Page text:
Heeding Wellington’s Advice

Dr. Seth G. Jones (source: CSIS)

In the aftermath of my review of his excellent book, Three Dangerous Men: Russia, China, Iran and the Rise of Irregular Warfare, its author Dr. Seth G. Jones accepted to answer my questions. Our exchange occurred before the start of the invasion of Ukraine. With cyber warfare at the disposal of current armies – like the crashing of the Kremlin website today – the content of this insightful book is ever more pertinent. And Dr. Jones is the best specialist to better understand this new way of conducting war.

Here is the content of this fascinating exchange.

Valery Gerasimov has been an avid student of U.S. military campaigns.

Dr. Jones, in Three Dangerous Men, one of the things I found most interesting was the reading habits of Russian General Valery Gerasimov. Apart from devouring tomes about Russian military doctrine and history, do you know if he is also interested in learning about Western figures and military episodes?

Valery Gerasimov has been an avid student of U.S. military campaigns. He closely studied U.S. operations in Bosnia, Kosovo, Afghanistan, Iraq, Libya, and other countries. Gerasimov concluded that the United States had moved away from what he called the “traditional” approach to warfare and toward a “new,” more clandestine approach, which he termed a “concealed use of force.” Gerasimov’s study of the United States was instrumental in evolving Russia’s own military doctrine, strategy, and tactics—including its use of irregular warfare.

As commander of the Quds Force and successor of Qassem Soleimani after his death, do you think Esmail Ghaani’s aptitudes as irregular warrior are equivalent to those of his friend / predecessor?

While it is too early to assess Esmail Ghaani’s effectiveness, he lacks the charisma and social media presence of Qassem Soleimani. This isn’t necessarily bad, however, since Soleimani’s routine presence on social media and public taunts of U.S. leaders made him a target. In 2018, for example, Soleimani posted a picture on Instagram giving a speech with the words: “Mr. Trump, the gambler! Don’t threaten our lives! You are well aware of our power and capabilities in the region. You know how powerful we are at asymmetrical warfare.” Following Soleiman’s death, Ghaani has nevertheless been active. His Quds Force continues to provide assistance to Iranian partners in Lebanon, Syria, Iraq, Afghanistan, Yemen, and other countries.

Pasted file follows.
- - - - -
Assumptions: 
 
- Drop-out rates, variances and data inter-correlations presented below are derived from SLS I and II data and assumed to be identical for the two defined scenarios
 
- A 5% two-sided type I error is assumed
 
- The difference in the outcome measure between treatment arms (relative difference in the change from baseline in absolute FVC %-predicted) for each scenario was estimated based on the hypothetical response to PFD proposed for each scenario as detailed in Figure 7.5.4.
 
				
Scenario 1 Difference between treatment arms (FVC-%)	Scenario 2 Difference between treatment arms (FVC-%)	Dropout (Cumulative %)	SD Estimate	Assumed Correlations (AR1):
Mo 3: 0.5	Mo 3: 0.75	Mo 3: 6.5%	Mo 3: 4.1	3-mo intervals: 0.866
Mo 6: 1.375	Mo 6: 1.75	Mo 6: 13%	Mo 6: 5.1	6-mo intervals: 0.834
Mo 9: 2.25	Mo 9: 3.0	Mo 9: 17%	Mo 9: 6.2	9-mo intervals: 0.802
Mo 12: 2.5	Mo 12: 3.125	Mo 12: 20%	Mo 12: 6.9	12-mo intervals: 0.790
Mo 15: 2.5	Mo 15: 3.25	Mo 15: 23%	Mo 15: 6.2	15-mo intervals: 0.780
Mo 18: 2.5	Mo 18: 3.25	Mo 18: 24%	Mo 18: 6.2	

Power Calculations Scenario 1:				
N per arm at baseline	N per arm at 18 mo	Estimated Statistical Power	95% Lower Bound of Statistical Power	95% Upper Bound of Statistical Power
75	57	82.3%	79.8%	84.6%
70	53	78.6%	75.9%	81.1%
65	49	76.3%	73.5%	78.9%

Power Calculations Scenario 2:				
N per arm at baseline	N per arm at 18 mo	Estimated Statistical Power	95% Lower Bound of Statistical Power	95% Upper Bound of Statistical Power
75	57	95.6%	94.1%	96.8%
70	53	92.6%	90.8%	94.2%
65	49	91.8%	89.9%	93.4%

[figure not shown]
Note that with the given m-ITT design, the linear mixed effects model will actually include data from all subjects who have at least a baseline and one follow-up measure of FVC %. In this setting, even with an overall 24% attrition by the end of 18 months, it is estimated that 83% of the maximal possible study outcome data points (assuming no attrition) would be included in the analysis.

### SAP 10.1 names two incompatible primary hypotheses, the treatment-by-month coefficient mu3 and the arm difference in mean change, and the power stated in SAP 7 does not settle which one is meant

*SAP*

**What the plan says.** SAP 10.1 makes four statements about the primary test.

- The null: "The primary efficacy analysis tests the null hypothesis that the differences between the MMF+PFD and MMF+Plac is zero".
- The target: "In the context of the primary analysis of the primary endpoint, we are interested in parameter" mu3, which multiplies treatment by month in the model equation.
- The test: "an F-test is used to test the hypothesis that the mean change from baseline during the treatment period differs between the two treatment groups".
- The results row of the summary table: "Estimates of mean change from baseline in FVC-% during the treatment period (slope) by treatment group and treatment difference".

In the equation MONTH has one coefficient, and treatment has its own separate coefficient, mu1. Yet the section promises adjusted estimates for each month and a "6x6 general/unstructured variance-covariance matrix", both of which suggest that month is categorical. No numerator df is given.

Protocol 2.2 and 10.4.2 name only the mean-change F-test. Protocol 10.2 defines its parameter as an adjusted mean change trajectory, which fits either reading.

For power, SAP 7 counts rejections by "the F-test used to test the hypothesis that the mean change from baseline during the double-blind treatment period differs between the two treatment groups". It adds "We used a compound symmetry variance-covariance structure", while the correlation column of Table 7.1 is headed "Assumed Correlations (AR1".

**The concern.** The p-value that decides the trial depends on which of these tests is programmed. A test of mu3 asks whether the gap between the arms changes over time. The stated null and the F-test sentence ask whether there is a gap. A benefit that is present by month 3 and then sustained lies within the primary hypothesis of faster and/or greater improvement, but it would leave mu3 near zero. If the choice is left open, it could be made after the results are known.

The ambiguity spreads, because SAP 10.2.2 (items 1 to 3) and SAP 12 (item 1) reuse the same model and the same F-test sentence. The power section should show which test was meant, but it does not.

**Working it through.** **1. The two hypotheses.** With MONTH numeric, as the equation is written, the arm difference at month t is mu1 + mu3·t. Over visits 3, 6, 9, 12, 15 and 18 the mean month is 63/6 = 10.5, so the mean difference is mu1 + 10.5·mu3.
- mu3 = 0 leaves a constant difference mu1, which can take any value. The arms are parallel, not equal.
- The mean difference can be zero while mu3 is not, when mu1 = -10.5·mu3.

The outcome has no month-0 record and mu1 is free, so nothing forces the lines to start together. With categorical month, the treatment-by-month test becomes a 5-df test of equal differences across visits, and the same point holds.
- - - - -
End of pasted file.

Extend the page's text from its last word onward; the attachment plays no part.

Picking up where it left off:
The PLA is, in a very real sense, the Communist Party’s army.

Zhang Youxia has been up to now the most discreet of the three men you write about in your book. Upon finishing Three Dangerous Men, I had a feeling that he’s a mix between the “soldier’s soldier” personality of Soleimani and the more intellectual persona of Gerasimov. Would you agree? How active is he intellectually? He’s he a booklover too?

Zhang Youxia has been instrumental in providing strategic-level direction for China’s military. Like virtually all Chinese leaders, however, Zhang has generally not provided his personal views in public statements. Instead, he tends to reinforce statements and policy from Chinese leader Xi Jinping. After all, the People’s Liberation Army (PLA) is a political body. The PLA serves and falls under the Chinese Communist Party, which controls military strategy. The PLA is, in a very real sense, the Communist Party’s army. 

The concept of warfare used by many of Russia, China and Iran is much closer to Sun Tzu than it is to Clausewitz.

You mention Sun Tzu on several occasions in your book. Carl von Clausewitz is a dominant figure in the Western world. Do you feel too much attention is paid to the Prussian theorist, compared to all that his Chinese counterpart can and should teach us?

It is still important to read, understand, and debate the Prussian military theorist Carl von Clausewitz. However, several countries—including China, Iran, and Russia—don’t view warfare as solely kinetic. China has used terms like san zhong zhanfa (three warfares), which includes media, psychological, and legal warfare. None of these aspects involves the direct use of violence. As the Chinese general Sun Tzu remarked, the supreme art of war is to “subdue the enemy without fighting.” Iran has utilized terms such as jang-e narm (soft war), which includes activities like propaganda and disinformation to influence others. Russia has used aktivnyye meropriyatiya (active measures) for decades as a tool of warfare against the United States and its partners. In short, the concept of warfare used by many of these countries is much closer to Sun Tzu than it is to Clausewitz.